Note: All URLs below are my own additions, because I thought they’d be helpful.
As the plane banks left and right, tilting its wings up and down, New Orleans comes into view through the small oval windows, glimpses of the city alternating with clear expanses of blue water. If I blur my eyes, it almost looks as if the water is rising to claim the city, a chilling reminder of what brings us to Louisiana: I am here with some of the graduate student members of the Humanist Community at Harvard, to work beside the people of New Orleans in their attempts to rebuild their communities in the aftermath of Hurricane Katrina.
It’s our first-ever spring break service trip: something of an experiment, if truth be told, and we’ve hit a few bumps in the road already. Initially planned as an interfaith trip alongside the Intervarsity Christian Fellowship, we had to change course at the last minute due to the highly religious nature of the program at the venue that was going to host us. Our students rightly balked at a regimen of daily prayer and religious reflection and, seeking more humanist-friendly ground, we switched to the Center for Ethical Living and Social Justice Renewal (CELSJR). (We couldn’t escape churches entirely, though, as the CELSJR is housed in the First Unitarian Church of New Orleans.)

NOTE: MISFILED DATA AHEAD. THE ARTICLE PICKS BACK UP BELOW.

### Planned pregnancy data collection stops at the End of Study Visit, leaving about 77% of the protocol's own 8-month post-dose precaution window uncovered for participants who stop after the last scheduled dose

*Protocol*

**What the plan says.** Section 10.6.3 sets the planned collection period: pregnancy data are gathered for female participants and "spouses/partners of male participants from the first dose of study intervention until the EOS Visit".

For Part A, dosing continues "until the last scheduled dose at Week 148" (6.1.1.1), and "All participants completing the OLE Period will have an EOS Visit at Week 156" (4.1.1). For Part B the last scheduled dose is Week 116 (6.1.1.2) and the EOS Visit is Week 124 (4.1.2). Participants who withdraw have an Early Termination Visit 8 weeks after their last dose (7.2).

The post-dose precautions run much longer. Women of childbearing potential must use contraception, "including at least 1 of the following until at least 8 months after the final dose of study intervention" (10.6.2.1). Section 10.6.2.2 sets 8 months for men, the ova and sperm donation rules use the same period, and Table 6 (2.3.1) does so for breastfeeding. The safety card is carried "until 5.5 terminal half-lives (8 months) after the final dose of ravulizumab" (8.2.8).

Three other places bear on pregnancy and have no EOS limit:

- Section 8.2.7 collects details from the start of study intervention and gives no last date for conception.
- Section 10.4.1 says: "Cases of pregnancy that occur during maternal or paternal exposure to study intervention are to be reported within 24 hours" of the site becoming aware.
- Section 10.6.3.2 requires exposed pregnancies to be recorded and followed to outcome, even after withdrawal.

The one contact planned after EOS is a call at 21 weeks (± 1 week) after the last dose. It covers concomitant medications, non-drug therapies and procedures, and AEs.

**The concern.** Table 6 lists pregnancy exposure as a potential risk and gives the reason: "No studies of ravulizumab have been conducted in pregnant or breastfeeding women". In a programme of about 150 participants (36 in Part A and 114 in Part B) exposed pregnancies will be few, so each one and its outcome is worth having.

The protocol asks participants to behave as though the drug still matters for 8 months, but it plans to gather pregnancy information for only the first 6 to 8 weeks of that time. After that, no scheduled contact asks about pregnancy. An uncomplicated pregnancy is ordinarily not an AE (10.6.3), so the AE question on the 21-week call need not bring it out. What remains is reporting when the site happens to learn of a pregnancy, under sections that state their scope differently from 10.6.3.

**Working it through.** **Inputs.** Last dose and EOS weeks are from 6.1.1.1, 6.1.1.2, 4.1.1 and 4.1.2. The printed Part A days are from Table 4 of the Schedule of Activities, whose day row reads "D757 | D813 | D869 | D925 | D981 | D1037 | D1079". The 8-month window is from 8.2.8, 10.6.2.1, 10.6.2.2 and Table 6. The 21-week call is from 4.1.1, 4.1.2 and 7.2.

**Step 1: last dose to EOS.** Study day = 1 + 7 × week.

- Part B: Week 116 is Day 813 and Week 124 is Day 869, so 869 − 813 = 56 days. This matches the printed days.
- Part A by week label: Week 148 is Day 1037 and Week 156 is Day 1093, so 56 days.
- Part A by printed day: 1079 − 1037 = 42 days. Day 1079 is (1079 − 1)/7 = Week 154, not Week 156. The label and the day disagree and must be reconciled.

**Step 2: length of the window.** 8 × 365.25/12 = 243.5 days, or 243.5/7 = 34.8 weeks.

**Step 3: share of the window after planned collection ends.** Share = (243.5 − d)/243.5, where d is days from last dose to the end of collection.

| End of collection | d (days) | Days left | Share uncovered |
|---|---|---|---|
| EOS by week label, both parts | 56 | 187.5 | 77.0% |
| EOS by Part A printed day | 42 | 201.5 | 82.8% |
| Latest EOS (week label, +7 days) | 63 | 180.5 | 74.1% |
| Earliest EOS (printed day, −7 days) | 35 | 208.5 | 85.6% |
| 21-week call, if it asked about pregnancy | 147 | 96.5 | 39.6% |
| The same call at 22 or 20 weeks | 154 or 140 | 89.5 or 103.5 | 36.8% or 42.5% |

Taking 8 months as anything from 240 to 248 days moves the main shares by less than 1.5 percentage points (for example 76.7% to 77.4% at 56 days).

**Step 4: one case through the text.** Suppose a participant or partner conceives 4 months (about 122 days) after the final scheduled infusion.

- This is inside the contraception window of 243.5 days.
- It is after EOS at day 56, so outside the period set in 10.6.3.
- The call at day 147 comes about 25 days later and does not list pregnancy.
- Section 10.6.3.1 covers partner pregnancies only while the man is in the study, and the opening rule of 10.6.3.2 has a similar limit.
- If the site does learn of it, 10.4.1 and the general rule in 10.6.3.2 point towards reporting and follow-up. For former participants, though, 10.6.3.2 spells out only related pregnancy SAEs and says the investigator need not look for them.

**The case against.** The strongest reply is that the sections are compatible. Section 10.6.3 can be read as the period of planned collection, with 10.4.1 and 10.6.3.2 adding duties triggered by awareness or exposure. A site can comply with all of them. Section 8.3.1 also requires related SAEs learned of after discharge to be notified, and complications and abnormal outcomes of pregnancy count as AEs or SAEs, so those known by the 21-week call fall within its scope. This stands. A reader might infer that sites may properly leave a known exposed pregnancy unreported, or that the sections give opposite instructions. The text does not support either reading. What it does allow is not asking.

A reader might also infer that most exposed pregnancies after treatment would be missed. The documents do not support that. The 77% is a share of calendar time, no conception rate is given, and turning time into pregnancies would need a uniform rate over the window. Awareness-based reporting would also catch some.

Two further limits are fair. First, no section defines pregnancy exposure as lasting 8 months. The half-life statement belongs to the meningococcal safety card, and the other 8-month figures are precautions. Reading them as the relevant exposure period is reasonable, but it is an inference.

Having completed three other service trips, this has become a pattern: we humanists, committed to a naturalistic view of the world, are confronted with the fact that religious communities often provide some of the most passionate, vibrant, and well-organized responses to social inequity and natural disasters. Our most recent trip to Los Angeles, California, to work with homeless youth (LGBT youth, in particular, who face extraordinary challenges), underscored this realization: one homeless shelter we worked in was simply unable to find a secular space willing to allow them to offer the services homeless people need, forcing them to house their project in a theologically conservative church. The secular world hadn’t stepped up.